The following salute was given at the Thanksgiving Day celebration in honor of Native Americans held on Nov. 24, 2010 at New Freeway Hall in Seattle, WA. The speaker was Anne Guerry Hoddersen, National Chair of the Freedom Socialist Party.
We all know that Columbus and the Pilgrims got everything wrong when they landed on these shores and that quite a bit of racist propaganda surrounds Thanksgiving. Columbus didn’t land in India and the people of this hemisphere were not godless folk in need of the “blessings” of conquest: Catholicism, slavery, the Inquisition, witch-burnings, genocide, rape, etc.
Farmers, inventors, scientists. In fact, the indigenous people of this hemisphere were 30 million strong and born of a race of brilliant scientists and astronomers, architects and builders. They were orators, poets, farmers, fishers, weavers, jewelry-makers, creators of political institutions and social orders that lasted hundreds or thousands of years. They created the League of the Iroquois which Ben Franklin and others at the constitutional convention looked to as a model of democracy that could bring together the colonies into a federated whole. They invented countless herbal medicines, domesticated animals and cultivated thousands of varieties of plants.
A world rescued. At the time of the conquest, the indigenous people cultivated over 300 food crops which today are the basis of three-fifths of what is eaten on our planet.
This is a most relevant fact to remember at Thanksgiving. When Columbus erroneously arrived here, the rest of the world was plagued by regular famines because the crops they depended on — grains in Europe, rice in Asia, and sorghum and millet in Africa — were vulnerable to bad weather, birds, and insects.
Luckily for the poor and underfed peasants of the rest of the world, the Incas had developed 3,000 varieties of potatoes over 4,000 years. They had a variety for every growing condition in Europe, Africa and Asia.
If you think about it, this is a very personal piece of information, since most of us are probably descended from peasants and wouldn’t be sitting here without the Incas humble, homely potato which ended famines caused by crop failures.
Potatoes, corn and beans were miracle crops. They could be grown in any soil, required no milling, and on a regular basis provided more food, more nutrition and with less labor than any grain.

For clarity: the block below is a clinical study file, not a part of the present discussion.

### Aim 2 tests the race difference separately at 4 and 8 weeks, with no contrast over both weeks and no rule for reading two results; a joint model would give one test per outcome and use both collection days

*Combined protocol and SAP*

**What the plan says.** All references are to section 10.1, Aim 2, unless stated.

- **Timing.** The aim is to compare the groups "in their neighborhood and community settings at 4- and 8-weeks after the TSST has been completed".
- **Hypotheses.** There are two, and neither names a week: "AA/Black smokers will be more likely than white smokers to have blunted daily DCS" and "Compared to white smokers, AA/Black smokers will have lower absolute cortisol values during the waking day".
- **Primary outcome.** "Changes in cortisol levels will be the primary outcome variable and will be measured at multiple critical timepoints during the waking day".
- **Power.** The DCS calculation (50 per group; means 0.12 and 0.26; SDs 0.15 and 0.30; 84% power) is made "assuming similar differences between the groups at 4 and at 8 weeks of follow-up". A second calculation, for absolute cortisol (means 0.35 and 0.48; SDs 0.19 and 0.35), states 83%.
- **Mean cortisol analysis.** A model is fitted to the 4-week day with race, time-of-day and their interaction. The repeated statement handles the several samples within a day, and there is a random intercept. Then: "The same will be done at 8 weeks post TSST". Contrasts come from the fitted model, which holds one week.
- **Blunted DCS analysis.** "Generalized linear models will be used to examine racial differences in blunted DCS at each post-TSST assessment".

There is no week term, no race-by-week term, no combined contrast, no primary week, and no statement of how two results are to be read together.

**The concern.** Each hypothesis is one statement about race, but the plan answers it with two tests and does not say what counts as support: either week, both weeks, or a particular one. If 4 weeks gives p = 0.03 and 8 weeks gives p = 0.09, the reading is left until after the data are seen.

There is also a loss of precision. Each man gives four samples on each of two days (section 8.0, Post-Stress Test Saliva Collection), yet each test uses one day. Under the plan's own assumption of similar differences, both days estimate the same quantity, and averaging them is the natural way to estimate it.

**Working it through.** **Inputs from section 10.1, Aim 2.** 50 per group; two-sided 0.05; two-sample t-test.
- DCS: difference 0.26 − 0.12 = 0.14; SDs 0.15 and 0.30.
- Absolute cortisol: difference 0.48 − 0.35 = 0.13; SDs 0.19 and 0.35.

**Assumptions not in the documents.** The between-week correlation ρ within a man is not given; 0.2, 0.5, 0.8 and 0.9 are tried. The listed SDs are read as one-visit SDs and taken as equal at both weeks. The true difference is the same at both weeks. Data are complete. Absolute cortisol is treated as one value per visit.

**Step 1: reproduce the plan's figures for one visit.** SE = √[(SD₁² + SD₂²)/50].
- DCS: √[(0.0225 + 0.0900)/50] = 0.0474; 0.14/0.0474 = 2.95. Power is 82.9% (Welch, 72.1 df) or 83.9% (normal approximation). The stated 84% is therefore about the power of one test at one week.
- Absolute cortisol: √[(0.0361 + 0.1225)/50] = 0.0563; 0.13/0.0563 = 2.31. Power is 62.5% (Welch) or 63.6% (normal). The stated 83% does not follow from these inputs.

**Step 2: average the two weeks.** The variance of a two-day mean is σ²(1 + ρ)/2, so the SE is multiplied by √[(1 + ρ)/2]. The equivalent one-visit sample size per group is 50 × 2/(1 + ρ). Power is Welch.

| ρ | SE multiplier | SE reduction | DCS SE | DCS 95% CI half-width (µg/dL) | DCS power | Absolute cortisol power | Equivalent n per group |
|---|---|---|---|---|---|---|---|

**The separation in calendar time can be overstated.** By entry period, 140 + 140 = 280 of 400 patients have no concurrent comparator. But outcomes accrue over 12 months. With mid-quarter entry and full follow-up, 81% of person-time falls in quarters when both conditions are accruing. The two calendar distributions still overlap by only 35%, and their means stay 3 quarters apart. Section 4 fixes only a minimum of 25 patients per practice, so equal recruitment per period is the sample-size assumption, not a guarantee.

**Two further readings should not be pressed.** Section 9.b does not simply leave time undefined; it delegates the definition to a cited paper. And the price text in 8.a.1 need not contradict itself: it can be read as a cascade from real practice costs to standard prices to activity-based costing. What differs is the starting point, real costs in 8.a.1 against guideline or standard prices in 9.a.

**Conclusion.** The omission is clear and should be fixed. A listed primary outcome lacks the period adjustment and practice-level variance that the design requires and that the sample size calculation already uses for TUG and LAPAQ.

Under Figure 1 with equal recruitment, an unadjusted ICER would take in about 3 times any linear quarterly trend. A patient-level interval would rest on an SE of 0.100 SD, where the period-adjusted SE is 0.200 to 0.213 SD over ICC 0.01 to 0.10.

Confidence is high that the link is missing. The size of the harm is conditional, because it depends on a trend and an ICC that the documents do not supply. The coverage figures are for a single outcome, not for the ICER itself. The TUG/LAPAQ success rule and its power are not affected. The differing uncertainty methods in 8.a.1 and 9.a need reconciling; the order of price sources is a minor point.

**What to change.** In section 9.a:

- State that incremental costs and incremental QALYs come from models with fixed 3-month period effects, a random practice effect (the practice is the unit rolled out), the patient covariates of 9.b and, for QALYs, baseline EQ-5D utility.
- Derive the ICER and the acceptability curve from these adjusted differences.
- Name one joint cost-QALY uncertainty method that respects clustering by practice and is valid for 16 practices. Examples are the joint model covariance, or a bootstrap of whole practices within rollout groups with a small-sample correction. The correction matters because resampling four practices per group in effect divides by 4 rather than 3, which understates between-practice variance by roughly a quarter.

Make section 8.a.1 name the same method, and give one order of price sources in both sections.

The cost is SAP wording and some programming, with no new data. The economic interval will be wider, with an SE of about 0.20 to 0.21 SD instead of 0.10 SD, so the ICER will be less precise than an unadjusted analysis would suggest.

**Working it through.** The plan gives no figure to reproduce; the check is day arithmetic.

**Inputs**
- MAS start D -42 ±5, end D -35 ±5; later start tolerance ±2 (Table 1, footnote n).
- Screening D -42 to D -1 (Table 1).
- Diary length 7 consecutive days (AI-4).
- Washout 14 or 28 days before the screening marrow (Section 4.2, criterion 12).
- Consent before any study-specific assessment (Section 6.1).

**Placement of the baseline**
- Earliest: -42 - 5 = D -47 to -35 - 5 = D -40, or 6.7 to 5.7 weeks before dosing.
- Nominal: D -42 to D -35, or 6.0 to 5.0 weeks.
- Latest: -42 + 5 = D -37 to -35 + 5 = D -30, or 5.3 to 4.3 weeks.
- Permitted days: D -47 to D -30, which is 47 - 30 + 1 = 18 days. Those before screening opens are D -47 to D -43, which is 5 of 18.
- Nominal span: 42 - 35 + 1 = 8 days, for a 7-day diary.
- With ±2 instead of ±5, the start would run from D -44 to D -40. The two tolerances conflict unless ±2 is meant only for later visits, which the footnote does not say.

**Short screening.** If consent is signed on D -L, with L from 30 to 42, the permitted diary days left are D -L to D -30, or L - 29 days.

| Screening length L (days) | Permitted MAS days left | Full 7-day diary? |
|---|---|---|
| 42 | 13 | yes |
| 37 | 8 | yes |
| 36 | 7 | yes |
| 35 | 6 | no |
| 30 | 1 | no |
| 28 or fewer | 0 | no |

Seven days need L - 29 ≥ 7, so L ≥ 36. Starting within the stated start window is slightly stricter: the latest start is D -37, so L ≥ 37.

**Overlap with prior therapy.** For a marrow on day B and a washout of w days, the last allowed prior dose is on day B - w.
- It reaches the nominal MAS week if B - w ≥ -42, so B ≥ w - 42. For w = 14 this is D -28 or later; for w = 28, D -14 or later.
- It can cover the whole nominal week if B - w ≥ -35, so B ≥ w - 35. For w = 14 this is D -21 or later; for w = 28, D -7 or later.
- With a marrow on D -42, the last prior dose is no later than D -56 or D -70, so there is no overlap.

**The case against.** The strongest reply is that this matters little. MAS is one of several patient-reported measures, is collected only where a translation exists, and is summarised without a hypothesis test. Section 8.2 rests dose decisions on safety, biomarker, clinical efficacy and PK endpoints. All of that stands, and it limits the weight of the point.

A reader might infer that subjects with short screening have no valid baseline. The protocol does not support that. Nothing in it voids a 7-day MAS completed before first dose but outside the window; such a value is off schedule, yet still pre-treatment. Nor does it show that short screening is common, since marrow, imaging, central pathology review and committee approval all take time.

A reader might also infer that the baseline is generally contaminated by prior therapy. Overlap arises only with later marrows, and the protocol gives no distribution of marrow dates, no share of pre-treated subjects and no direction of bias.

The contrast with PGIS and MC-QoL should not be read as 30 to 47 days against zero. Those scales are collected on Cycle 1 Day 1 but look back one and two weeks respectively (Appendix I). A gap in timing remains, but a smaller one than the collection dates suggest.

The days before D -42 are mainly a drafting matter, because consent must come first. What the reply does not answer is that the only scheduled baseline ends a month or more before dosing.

In short, Native Americans revolutionized the world. Crops and spices grown in our hemisphere were spread around the globe. Slave traders brought back foods and spices from our hemisphere to Africa. Spanish ships sailing from Acapulco to Manila, a Spanish colony, spread them to Asia. The Portuguese brought them from Brazil to their colonies in Africa, India and Southern China. Lucky for the Chinese, the humble sweet potato yields three to four times more food on the same amount of land as rice.
Native Americans didn’t just create new varieties of food, they developed the technology for processing plants and animals by drying, grinding, adding lime or ashes, using acid to soften and preserve meat, tapping maple trees for syrup. Plains tribes even figured out how to extract oil from sunflower seeds. Mayans learned to produce chocolate from the cacao bean and Aztecs discovered vanilla in an orchid fruit that required months of heat and humidity to produce a wonderful aroma.
We can thank the Native Americans for all this! But words, once a year are not enough.
Today multinational corporations search the globe for new plants to patent and sell and for natural resources to exploit. In the process they are destroying the biological diversity upon which we all depend. Indigenous peoples are on the front lines of this war against the new conquistadors of “free trade” and we must be there with them.
A debt owed. While pushing indigenous farmers in Mexico off their land and onto the road in search of work in the U.S. as undocumented workers, these corporate conquistadors have the nerve to try and privatize the botanical legacy of indigenous people and criminalize them for not having documents. It is an outrage. We are the recipients of so much from Native Americans — a land; the means to survive; proof that human society can exist on a cooperative basis — not on exploitation and profit; that society can be built around respect for women, children and elders; that life is sharing plenty instead of hoarding it, of giving instead of selling.
The Quechua people of Bolivia do not have an equivalent of the English phrase “thank you” since their culture teaches that sharing is a requirement of life and that gratitude can only be shown in deeds not in words.
So while we share this wonderful food today let’s remember to show our gratitude in deeds of solidarity, kindness, respect and giving to our working class sisters and brothers of all colors, but especially to the people on whose land we are standing.
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